by Kent Sterling
There are people who wear shorts in the dead of winter, and look like they are impervious to the cold. And there are people who are faced with incredible adversity who look happier than many who don’t have any worry in their lives.
I doubt Indiana Basketball coach Tom Crean left much exposed skin during this frigid winter that continues into late March, but the guy sure knows how to smile through what others would view as bleak times.
Five players left the program yesterday, and Crean spoke today of the opportunity that now exists to fill those roster spots on The Game in Chicago (click to listen). If Crean believes his status as coach is in any doubt because of the defections, he didn’t betray it in his optimistic series of messages, and why would he?
Noah Vonleh is going to be drafted in the lottery portion of the NBA Draft, as he has planned since high school. Soon-to-be graduate Austin Etherington is likely off to Indiana State to play alongside his brother. Jeremy Hollowell is going somewhere else because he is not a good fit in Bloomington. Walk-ons (a term I use with great respect) Jonny Marlin and Joe Fagan are also leaving the program.
The aggregate of the statistical impact of the four players not destined to play in the NBA is not great. Ask yourself what would have been different this season without Etherington and Hollowell. Would Indiana have been worse than 7-11 in the Big Ten without them? Whatever the answer, it really doesn’t matter as IU failed to qualify for a legitimate postseason tournament with the group now being lamented as fractured.
Crean is pushing in his chips on Morgan Park Illinois, native Josh Cunningham, graduate transfer Anthony Lee, and Bloomfield Hills HS power forward Yante Maten. Lee is 6’9″, 230 lbs, and averaged 13.6 points and 8.6 points for a bad Temple team. Cunningham is the more sought after player with offers from plenty of teams in the SEC, ACC, and Big Ten. Crean’s interest in Cunningham is underscored by his appearance today on Chicago radio.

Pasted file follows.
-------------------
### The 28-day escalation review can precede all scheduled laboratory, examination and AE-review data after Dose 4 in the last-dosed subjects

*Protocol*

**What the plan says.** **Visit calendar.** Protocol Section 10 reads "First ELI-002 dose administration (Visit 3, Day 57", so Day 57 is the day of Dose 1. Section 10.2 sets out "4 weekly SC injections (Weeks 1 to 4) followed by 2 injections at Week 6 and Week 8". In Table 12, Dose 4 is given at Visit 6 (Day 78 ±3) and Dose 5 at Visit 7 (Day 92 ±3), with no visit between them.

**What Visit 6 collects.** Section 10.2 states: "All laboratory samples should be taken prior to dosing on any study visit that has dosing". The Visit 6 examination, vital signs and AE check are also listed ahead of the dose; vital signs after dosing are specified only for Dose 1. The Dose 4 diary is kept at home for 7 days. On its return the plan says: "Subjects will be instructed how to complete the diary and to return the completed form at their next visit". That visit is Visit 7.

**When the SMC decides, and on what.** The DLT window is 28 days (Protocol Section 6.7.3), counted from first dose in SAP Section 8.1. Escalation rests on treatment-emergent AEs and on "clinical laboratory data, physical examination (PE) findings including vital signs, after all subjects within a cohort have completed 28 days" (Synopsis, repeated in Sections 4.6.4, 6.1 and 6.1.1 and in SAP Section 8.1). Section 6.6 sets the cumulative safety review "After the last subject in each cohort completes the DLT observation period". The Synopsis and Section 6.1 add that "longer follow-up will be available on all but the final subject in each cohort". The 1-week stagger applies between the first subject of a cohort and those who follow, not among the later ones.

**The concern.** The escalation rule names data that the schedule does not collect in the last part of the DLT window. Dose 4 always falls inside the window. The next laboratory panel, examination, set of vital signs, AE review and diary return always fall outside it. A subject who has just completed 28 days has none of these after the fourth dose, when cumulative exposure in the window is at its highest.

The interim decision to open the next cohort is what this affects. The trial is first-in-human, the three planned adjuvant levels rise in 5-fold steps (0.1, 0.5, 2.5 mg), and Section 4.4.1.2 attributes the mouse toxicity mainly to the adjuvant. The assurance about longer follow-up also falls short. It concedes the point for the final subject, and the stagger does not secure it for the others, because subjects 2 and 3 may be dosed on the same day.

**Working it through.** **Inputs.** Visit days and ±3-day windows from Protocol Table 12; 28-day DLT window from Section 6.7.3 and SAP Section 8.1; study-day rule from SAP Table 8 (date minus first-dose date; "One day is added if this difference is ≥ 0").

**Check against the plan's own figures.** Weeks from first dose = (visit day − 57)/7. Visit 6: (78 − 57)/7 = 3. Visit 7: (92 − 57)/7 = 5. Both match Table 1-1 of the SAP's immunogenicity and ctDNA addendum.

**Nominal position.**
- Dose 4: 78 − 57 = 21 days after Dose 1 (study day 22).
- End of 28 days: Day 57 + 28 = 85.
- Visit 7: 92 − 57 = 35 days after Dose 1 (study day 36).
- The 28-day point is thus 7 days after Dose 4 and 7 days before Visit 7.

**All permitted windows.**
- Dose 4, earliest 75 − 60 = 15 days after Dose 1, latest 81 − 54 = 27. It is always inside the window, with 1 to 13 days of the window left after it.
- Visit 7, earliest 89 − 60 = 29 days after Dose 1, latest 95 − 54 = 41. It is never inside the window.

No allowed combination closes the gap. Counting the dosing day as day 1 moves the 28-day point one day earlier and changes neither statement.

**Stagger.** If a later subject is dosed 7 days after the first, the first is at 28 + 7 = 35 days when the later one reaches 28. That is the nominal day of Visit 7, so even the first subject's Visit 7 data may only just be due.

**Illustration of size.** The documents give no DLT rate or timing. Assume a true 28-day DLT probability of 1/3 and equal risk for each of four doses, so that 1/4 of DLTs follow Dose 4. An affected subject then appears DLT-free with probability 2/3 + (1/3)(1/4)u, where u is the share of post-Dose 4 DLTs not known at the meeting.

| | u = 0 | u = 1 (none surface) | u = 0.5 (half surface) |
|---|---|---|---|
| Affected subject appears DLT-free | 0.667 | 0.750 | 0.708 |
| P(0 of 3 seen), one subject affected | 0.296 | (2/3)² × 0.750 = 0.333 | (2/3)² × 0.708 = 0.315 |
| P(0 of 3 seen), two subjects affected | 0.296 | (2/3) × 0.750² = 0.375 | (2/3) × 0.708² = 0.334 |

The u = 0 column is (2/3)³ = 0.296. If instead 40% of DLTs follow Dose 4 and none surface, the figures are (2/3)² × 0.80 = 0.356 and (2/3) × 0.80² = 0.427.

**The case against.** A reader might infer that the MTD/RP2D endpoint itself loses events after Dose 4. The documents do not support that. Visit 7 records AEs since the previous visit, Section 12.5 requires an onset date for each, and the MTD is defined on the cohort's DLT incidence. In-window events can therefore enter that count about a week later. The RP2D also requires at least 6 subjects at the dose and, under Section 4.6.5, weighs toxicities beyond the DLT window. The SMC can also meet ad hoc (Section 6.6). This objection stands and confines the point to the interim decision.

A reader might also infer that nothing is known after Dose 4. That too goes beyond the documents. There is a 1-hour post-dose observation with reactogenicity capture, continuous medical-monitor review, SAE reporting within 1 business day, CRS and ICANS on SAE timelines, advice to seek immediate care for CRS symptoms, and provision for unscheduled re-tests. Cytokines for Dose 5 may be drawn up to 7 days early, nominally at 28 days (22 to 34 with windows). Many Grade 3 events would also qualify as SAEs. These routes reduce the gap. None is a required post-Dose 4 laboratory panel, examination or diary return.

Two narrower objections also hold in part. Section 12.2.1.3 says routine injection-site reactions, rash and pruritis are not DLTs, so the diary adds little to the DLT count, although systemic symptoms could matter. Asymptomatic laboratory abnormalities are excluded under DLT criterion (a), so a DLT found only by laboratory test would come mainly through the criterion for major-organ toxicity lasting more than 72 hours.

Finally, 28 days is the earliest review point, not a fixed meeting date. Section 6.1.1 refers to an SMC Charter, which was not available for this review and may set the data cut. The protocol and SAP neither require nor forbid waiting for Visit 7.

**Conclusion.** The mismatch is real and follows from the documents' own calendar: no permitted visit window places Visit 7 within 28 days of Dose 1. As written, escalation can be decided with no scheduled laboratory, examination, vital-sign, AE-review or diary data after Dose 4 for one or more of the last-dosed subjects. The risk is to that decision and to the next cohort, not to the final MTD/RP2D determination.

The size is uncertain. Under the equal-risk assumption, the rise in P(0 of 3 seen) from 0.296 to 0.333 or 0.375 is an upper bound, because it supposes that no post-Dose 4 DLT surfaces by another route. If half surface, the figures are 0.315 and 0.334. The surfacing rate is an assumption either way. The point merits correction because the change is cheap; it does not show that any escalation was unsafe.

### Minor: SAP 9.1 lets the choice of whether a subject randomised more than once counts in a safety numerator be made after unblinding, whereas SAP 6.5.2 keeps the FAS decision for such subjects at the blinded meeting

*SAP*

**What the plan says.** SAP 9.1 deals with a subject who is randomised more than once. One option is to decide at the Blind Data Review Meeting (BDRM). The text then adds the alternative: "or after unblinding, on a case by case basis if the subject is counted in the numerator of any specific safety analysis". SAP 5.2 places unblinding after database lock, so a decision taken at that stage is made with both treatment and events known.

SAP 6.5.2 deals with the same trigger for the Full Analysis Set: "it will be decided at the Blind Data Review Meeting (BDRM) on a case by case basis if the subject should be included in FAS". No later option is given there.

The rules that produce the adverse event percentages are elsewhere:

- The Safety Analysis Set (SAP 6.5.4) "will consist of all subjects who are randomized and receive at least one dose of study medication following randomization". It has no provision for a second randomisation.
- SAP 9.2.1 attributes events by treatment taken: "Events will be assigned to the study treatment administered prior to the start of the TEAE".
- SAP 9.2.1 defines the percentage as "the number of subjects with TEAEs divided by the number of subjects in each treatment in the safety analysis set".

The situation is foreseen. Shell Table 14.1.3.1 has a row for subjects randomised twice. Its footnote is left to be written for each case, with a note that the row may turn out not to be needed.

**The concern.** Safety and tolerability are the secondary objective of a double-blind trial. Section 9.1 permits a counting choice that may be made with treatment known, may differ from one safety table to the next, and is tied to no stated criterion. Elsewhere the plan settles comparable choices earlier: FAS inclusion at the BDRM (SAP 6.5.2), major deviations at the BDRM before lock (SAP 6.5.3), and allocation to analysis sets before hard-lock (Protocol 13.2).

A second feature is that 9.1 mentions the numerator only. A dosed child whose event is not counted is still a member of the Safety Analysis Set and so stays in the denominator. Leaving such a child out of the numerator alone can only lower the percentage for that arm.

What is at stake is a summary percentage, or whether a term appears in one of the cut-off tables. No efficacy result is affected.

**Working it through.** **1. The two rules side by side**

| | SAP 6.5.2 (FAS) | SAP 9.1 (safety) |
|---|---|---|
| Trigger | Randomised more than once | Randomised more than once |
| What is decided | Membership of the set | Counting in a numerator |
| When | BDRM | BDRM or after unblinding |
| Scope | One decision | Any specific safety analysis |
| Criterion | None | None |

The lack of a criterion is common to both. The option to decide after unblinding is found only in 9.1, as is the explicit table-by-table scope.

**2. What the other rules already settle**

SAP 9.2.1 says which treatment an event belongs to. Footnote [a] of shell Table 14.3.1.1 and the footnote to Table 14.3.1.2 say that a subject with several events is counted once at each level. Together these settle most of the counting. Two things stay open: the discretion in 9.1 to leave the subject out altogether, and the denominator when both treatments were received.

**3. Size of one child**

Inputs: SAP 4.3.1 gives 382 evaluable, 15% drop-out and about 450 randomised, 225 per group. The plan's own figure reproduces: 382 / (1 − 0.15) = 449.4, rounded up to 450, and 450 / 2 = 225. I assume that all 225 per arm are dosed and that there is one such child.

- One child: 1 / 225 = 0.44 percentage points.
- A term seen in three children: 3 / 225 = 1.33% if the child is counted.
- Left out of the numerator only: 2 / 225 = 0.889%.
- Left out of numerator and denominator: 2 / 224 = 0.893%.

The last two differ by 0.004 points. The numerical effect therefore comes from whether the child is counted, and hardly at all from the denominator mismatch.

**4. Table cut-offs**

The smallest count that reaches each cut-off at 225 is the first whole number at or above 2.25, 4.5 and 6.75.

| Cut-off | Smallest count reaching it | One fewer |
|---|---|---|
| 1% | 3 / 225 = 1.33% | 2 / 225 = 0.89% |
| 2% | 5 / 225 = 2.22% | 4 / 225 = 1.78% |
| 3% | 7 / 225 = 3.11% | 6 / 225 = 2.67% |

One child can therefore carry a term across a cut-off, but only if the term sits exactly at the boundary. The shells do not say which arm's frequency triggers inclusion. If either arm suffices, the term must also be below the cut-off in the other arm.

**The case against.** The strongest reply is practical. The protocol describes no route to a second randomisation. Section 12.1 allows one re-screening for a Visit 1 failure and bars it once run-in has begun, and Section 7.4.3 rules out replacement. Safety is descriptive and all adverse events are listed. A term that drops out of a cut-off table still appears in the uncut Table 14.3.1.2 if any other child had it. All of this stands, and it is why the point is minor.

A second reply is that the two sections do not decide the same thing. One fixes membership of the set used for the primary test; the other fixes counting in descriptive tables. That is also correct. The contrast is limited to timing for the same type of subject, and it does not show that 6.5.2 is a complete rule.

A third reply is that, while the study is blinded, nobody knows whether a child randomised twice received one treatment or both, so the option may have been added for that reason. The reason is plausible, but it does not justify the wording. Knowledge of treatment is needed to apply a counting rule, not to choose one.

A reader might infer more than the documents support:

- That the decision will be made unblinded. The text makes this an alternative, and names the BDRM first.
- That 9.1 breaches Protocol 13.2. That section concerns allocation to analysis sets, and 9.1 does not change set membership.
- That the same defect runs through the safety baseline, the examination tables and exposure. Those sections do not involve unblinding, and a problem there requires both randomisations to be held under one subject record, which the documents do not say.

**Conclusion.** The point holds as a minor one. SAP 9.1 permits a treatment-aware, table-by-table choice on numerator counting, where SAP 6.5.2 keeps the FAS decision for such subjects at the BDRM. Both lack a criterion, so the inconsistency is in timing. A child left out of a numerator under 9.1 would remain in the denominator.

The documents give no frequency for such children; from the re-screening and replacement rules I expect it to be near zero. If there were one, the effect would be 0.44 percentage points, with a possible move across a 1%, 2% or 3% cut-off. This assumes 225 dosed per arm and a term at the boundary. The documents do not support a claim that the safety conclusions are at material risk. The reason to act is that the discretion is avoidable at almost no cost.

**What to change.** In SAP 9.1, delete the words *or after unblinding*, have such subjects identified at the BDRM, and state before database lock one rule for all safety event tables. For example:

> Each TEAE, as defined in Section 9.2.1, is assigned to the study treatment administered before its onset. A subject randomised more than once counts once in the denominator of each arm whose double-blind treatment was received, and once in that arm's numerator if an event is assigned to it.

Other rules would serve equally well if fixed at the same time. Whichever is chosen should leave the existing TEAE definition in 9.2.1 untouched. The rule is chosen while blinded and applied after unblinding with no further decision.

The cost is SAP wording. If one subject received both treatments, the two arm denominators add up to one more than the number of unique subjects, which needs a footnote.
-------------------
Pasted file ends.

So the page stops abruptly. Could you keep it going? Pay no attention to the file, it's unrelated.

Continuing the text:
Coaches have two statuses of importance – employed and unemployed – and the best way to migrate from the first status to the second is to listen to doomsday prophets or staunch supporters. Recruiting out of fear is almost certain to result in being fired, and the arrogance caused by satisfaction is another ticket out.
What Crean is focusing on is filling roles, not holes. When recruiting becomes a high stakes game of hope that the new blood can jump start a moribund program, the result is very similar to gamblers who throw all their remaining chips on the high odds novelty bets of the craps table. Sure, there is a chance of cashing in, but the overwhelming odds are that the questionable character kids with mad athletic skills and or the high-character kids with middling athletic gifts will ruin the team.
If the SS Hoosier is taking on water, the captain of the ship certainly appears calm and confident on the surface. Whether that confidence is well-placed or a facade will be seen soon enough. The proof is always on the floor, and if Indiana continues to appear disconnected next season – or worse – suffers another defection from the core group of talented youth, even a man as outwardly positive as Crean will be forced to privately confront his professional mortality.
It’s possible that Indiana will rebound next year with the core of Yogi Ferrell, Troy Williams, Stanford Robinson, Hanner Mosquera-Perea, James Blackmon Jr., Robert Johnson, Max Hoetzel, and the soon-to-be committed replacements. Those names on a roster would give reason for hope, but they will need to find a way to play basketball like they don’t detest each other – a trait sadly missing from this year’s team.
Or rumors of Tom Crean’s precarious perch in Assembly Hall will be much tougher to dismiss.